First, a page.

Preparing Mental Health Nurses To Work In Community
Since the first post-registration education programme, preparing mental health nurses for practice in a community setting, appeared in 1970 at Chiswick Polytechnic, there have been significant changes in the nature of and academic level at which Community Mental Health Nurse (CMHN) courses have been offered. In 1988, almost all educational centres offered courses at certificate level. However, by 1995, virtually all centres offered a relevant course at diploma level.
The introduction of Project 2000 in the late 1980s brought pre-registration nurse education to diploma level, and has encouraged post-basic education, like the CMHN course, to degree level, as enshrined in the United Kingdom Central Council for Nursing and Midwifery’s PREP (Post-Registration Education and Practice) policy proposals of 1994. At this time, the UKCC issued new standards for the post- registration preparation of community nurses.
Such standards allied the preparation of community nurses, CMHNs included, to specialist practitioner learning outcomes, and to academic achievement at degree level.
Courses were to maintain a 50:50 balance between theoretical and clinical practice based elements, and were to combine shared learning between the different branches of community nursing with branch-specific learning.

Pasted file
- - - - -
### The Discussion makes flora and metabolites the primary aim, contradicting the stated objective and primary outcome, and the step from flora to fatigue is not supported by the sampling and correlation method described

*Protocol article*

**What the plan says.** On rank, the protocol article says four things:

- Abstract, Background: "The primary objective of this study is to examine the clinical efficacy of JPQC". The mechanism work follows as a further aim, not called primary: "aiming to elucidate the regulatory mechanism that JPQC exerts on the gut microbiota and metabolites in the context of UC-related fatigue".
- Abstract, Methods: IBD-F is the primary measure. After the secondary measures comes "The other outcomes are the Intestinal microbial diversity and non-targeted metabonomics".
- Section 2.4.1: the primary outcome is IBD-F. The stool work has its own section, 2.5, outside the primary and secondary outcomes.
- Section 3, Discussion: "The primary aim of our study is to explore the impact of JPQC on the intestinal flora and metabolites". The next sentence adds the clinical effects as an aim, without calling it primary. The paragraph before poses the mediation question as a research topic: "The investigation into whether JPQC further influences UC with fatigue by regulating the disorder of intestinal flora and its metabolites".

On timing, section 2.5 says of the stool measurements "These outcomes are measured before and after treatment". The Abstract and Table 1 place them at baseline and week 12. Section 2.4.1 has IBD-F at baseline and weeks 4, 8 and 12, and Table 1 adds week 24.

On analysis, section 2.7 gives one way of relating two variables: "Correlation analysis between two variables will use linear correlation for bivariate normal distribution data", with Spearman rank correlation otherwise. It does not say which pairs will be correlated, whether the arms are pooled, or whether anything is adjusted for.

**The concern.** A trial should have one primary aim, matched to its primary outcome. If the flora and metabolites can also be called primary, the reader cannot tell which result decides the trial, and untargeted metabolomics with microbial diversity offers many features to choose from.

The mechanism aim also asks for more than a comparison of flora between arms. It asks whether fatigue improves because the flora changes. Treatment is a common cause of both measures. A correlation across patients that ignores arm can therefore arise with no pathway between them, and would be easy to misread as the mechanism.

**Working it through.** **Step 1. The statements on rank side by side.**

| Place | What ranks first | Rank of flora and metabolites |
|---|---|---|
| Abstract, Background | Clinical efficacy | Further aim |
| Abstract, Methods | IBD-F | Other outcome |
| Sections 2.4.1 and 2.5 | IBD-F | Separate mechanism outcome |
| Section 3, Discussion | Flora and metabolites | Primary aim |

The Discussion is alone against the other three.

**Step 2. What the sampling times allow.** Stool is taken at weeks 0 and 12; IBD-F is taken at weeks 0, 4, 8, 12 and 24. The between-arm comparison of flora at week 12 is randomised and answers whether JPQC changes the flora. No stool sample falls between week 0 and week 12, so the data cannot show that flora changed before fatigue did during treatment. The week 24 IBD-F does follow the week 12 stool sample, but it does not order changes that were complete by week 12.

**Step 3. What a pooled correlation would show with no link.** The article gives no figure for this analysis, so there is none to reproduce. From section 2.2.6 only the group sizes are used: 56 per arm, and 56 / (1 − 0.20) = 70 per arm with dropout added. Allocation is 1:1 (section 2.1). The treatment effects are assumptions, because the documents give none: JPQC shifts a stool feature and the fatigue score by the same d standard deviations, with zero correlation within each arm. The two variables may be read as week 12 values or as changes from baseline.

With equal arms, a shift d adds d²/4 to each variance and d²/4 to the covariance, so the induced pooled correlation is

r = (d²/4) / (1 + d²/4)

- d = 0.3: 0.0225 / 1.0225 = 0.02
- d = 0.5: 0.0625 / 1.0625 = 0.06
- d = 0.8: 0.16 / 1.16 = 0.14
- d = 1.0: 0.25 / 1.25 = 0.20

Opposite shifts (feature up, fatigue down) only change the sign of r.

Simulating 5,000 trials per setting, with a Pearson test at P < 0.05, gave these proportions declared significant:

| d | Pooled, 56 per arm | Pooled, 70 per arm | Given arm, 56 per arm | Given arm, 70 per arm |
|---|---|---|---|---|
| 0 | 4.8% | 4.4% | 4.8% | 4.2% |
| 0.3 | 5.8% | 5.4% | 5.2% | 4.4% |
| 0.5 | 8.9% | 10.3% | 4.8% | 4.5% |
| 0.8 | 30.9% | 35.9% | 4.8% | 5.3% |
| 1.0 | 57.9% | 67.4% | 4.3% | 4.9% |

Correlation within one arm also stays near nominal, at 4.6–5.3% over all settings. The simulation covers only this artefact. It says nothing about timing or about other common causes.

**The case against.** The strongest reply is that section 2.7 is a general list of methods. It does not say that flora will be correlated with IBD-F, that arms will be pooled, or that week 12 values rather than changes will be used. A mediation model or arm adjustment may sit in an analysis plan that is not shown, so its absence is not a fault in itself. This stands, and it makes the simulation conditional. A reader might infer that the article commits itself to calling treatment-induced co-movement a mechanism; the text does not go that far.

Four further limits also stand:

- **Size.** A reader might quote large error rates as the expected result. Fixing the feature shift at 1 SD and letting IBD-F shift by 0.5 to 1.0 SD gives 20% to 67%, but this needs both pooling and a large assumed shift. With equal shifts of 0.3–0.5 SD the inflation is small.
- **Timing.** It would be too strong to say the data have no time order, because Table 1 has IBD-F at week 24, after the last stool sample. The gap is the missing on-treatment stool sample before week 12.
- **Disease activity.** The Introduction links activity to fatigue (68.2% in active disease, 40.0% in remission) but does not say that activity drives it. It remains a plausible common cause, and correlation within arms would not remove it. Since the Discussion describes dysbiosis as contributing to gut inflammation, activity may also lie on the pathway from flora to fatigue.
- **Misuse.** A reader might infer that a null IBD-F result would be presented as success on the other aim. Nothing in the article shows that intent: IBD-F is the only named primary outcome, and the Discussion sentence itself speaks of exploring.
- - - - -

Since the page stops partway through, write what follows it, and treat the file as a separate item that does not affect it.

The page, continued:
The past 10 years has seen the development of “Thorn” nursing courses (sponsored by Thorn/EMI) that focus on the perceived knowledge and skills necessary to implement psychosocial interventions with the seriously mentally ill.
Interventions are aimed at families of such clients in order to reduce the rate of relapse.
National Health Service policies and priorities have continued to shape the role, expectations, and training needs of CMHNs. Such initiatives include Working in Partnership: A Collaborative Approach to Care, the National Service Framework for Mental Health Services, the instigation of the Care Programme Approach in Wales, the Review of Health and Social Care in Wales, Designed for Life and the revised National Service Framework for Adult Mental Health Services.
Such initiatives encourage CMHNs to assess and meet the needs of people with serious mental health problems as a priority, provide a range of clinically effective, evidence-based interventions, provide care in a collaborative, user-focused manner, work effectively within a community mental health team, and practise effectively across discipline and agency boundaries, including working with primary care professionals, and potentially delivering mental health care to individuals in prison.
The drive towards evidence-based healthcare has been championed by the guidelines for practice issued by the National Institute of Health and Clinical Excellence (Nice).
With specific relevance to mental health, a number of guidelines have been recently published which include core interventions in the treatment and management of schizophrenia in primary and secondary care, core interventions in the treatment and management of anorexia nervosa, bulimia nervosa, and related disorders, and cognitive behavioural therapy for anxiety and depression.